So, what are you up to, you frozen whale, you smoked, dried, canned piece of soul? Why have you still not sent me your dissertat here's a letter a young einstein wrote to his pal. Why have you still not sent me your dissertation? Don't you know that I am one of the 1. I promise you four papers in return. The first deals with radiation and the energy properties of light and is very revolutionary, as you will see if you send me your work first.

The second paper is a determination of the true sizes of atoms.

The Scale of Einstein, From Faith to Formulas

The fourth paper is only a rough draft at this point, and is an electrodynamics of moving bodies which employs a modification of the theory of space and time.

The most beautiful emotion we can experience is the mysterious. It is the fundamental emotion that stands at the cradle of all true art and science.

He to whom this emotion is a stranger, who can no longer wonder and stand rapt in awe, is as good as dead, a snuffed-out candle. To sense that behind anything that can be experienced there is something that our minds cannot grasp, whose beauty and sublimity reaches us only indirectly: In this sense, and in this sense only, I am a devoutly religious man.

I very seriously doubt that Einstein himself really knows what he is driving at. The outcome of this doubt and befogged speculation about time and space is a cloak beneath which hides the ghastly apparition of atheism. Hey Frank, c-squared ya dipshit, c-squared!

That's a whole lotta motherfuckin' bango django.

Love Bertie the last one, not really. View all 11 comments. In primary school, he was at the top of his class. It would probably add to your enjoyment. I always fell like the floor is starting to ripple with the space-time continuum when I go over these theories.

And, appreciated the biochemist, Chaim Weizmann, quote.

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Asked upon their arrival whether he understood the theory, Weizmann gave a delightful reply: View all 10 comments. Nov 04, Bonnie rated it it was amazing. My brother-in-law recommended this biography in There are eleven pages of sources alone! This book is meticulously researched, beautifully written, fascinating, inspiring, and wonderful on every level.

Explanations of scientific theories are clear and restated many, many times in different ways. Einstein believed deeply in intellectual freedom and he was a nonconformist first and foremost.

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Although distinct in most ways, both quests reflected his instincts for transcendent order. But in that regard he was in the tradition of some venerable strands in the fabric of American character: To keep your balance you must keep moving. Advice offered to his step-daughters in on how to live a moral life: Imagination is more important than knowledge.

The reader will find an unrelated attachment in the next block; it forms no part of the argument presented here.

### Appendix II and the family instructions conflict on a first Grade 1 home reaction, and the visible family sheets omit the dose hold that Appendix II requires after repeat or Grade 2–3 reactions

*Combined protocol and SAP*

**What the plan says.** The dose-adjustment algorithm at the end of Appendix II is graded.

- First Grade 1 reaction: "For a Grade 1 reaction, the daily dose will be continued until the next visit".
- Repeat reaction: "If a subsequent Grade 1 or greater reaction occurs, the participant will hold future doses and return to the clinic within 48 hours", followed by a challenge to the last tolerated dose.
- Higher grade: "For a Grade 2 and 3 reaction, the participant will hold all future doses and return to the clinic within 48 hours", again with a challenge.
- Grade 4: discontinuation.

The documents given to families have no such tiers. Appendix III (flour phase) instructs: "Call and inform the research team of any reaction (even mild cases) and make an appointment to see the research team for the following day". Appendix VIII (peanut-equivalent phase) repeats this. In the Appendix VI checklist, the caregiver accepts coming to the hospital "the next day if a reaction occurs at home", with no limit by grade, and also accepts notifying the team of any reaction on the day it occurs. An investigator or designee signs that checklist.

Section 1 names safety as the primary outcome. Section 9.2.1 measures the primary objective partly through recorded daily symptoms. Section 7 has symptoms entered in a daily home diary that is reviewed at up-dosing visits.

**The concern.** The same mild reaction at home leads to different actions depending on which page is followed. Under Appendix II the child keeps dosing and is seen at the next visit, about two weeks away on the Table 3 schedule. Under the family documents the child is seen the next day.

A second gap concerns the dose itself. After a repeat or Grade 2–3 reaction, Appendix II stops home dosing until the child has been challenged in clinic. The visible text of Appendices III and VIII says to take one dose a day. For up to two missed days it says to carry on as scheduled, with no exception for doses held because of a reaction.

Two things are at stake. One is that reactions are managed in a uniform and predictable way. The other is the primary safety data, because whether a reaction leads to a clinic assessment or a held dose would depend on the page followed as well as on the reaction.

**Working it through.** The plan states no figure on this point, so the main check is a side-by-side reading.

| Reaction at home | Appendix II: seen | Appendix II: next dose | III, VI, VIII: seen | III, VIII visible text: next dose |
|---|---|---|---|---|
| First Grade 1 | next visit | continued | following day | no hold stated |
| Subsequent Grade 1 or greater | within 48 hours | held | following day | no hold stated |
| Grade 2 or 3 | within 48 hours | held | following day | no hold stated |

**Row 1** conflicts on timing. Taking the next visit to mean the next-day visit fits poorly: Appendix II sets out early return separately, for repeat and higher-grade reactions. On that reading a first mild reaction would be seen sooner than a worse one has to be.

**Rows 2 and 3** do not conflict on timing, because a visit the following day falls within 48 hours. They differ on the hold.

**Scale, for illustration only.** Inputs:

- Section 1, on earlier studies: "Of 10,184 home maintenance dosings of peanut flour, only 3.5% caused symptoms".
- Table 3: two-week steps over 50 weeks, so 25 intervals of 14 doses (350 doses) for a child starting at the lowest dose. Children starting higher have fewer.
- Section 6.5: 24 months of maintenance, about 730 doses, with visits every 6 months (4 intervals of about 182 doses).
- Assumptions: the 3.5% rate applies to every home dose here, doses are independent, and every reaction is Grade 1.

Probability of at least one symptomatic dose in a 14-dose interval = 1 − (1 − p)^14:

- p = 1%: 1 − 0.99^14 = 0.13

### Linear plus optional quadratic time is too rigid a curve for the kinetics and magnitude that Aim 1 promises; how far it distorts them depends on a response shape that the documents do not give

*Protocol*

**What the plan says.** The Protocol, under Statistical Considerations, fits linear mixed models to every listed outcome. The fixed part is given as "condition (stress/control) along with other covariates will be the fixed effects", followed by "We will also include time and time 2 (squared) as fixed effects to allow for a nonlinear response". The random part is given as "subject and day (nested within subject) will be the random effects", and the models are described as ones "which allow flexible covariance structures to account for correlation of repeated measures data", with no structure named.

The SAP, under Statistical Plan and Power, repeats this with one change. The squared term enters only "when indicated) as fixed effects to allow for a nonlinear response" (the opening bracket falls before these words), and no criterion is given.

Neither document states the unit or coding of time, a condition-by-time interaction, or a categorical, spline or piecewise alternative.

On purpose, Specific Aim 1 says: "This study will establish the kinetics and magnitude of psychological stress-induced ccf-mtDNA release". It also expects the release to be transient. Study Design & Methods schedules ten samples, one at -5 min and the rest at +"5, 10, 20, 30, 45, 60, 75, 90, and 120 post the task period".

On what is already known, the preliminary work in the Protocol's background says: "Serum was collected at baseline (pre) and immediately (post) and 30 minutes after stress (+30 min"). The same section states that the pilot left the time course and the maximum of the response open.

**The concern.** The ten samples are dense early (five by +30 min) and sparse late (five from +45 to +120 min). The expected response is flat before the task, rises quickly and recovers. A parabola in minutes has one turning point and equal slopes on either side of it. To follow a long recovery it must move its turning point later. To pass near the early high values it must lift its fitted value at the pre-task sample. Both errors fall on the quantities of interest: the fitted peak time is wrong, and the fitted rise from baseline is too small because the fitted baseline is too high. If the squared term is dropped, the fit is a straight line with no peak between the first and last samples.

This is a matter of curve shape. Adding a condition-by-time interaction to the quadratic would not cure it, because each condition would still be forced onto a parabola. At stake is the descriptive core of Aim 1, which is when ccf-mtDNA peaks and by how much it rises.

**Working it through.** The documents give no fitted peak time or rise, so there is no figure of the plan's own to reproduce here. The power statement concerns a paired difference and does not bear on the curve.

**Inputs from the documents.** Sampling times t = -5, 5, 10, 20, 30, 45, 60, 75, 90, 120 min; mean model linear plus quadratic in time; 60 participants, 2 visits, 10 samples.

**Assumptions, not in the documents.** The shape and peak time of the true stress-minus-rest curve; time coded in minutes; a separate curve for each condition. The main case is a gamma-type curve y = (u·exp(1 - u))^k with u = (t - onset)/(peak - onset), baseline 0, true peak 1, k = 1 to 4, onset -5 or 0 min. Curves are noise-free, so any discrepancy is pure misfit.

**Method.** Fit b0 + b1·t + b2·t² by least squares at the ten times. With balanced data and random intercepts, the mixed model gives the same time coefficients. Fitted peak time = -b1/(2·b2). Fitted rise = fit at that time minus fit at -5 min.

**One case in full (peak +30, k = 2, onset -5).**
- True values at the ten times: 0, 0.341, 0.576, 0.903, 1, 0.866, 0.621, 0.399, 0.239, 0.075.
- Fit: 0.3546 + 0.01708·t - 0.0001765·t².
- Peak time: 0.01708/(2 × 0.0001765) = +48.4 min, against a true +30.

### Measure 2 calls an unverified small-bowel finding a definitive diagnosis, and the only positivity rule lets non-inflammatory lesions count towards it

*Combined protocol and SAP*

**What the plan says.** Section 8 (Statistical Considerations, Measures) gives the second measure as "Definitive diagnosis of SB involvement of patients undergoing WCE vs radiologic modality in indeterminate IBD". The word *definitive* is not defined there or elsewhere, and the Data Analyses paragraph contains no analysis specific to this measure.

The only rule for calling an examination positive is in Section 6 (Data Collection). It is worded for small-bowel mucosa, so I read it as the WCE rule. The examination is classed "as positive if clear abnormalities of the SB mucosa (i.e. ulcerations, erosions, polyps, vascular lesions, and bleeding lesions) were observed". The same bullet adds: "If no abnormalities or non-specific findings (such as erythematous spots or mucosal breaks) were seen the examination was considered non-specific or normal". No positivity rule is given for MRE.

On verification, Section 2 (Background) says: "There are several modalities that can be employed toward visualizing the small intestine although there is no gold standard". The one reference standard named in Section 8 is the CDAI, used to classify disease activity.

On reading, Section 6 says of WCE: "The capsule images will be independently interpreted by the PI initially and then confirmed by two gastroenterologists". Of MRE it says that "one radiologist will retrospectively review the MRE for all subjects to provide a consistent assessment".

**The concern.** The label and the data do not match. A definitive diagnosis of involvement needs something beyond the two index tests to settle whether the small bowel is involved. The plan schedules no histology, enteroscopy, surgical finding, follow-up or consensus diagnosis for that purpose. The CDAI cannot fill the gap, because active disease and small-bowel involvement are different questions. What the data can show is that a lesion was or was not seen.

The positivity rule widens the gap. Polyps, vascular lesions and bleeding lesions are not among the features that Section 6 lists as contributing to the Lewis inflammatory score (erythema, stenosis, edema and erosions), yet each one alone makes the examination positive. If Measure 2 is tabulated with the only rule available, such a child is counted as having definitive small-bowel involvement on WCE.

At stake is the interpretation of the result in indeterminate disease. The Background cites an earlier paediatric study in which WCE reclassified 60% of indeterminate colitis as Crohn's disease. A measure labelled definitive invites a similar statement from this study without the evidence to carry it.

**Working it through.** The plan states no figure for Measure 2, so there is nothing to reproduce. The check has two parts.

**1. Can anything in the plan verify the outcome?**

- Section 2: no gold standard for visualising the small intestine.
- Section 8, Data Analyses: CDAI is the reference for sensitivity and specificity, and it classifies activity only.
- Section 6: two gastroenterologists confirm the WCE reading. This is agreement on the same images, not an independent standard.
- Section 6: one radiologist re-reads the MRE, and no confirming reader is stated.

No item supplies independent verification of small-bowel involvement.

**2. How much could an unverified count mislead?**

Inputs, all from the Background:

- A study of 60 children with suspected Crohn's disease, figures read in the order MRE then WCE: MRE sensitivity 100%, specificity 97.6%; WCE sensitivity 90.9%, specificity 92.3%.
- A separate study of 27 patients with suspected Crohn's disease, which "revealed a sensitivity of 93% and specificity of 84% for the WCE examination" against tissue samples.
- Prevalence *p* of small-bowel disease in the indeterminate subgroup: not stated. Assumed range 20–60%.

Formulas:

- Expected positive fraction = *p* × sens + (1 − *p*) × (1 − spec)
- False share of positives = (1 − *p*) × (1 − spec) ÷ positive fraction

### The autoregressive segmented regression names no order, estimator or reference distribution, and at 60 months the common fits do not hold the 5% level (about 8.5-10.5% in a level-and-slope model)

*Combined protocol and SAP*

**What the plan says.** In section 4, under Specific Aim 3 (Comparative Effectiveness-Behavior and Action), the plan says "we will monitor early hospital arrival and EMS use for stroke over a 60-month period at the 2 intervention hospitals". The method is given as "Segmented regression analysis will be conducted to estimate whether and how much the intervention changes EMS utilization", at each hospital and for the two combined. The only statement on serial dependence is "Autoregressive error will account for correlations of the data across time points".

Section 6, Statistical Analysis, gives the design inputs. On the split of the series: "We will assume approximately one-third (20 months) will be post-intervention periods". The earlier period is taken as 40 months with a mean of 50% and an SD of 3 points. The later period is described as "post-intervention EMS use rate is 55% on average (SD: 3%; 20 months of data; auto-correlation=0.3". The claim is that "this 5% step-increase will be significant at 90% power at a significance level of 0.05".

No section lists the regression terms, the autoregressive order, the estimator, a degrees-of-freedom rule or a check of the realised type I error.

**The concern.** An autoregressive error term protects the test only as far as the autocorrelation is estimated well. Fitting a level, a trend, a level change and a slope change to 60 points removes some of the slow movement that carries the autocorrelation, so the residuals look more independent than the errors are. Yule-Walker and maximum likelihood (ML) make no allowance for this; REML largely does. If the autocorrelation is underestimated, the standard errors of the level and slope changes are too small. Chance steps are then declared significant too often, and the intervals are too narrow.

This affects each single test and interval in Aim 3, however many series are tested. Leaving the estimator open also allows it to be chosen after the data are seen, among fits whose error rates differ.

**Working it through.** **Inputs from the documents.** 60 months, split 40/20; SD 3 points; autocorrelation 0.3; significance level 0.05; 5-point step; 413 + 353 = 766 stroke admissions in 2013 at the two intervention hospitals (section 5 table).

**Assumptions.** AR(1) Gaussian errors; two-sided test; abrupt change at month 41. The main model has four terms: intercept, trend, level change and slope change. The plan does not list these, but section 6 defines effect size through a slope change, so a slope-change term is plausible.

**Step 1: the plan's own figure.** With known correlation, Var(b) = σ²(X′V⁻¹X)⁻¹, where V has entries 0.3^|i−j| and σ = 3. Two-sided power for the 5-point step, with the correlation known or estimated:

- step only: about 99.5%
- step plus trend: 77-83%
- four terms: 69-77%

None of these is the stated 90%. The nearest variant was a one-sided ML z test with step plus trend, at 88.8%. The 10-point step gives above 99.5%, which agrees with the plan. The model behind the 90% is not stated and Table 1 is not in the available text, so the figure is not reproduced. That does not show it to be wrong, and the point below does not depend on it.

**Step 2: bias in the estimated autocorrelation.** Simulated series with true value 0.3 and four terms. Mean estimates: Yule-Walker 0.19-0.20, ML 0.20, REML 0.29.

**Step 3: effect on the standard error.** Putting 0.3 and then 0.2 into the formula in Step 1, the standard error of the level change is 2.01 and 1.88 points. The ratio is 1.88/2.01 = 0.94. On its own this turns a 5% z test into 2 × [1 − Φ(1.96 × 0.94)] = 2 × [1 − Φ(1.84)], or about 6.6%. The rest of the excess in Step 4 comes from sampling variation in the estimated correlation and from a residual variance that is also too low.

Knowledge is limited. Imagination encircles the world. And one life is enough for me. View 1 comment. I recognised the great work that he did regarding General and Special Relativity, the Photoelectric Effect and Brownian Motion - brilliant stuff. But why does Einstein get wheeled out for every portrayal of a great scientist?

Why does everyone feel the need to quote the guy regarding religion, education, happiness, sociology This really annoyed me - and I guess it still does. In an education lecture a few weeks ago the lecturer gave an Einstein quote on learning. And it immediately got my hackles up. Did Einstein even teach? I guess as an academic he must have taught someone. And I had to look it up. It seems his undergrad degree was in physics and education.

Ok, maybe an education quote might be legit from this guy. So this prompted my to pull this volume from my to-read bookshelf might be bigger than this, shhhhh and open it up.

And damn did I learn a lot about the details of his life. The book was for most part engaging and fascinating. It helped fill in a lot of details on what I already knew about the events in physics and chemistry from the late 19th to mid 20th century. Non-science people: I found this very accessible - not too much jargon at all. But the wonderful Diane said there was a bit of ultra-tough physics in here, however nothing you couldn't skip. So, how do I stand on Einstein quotes now?

Well I'm more open to appropriate ones. The guy was very intelligent in matters of physics and math. So make it rain with equations and thought experiments.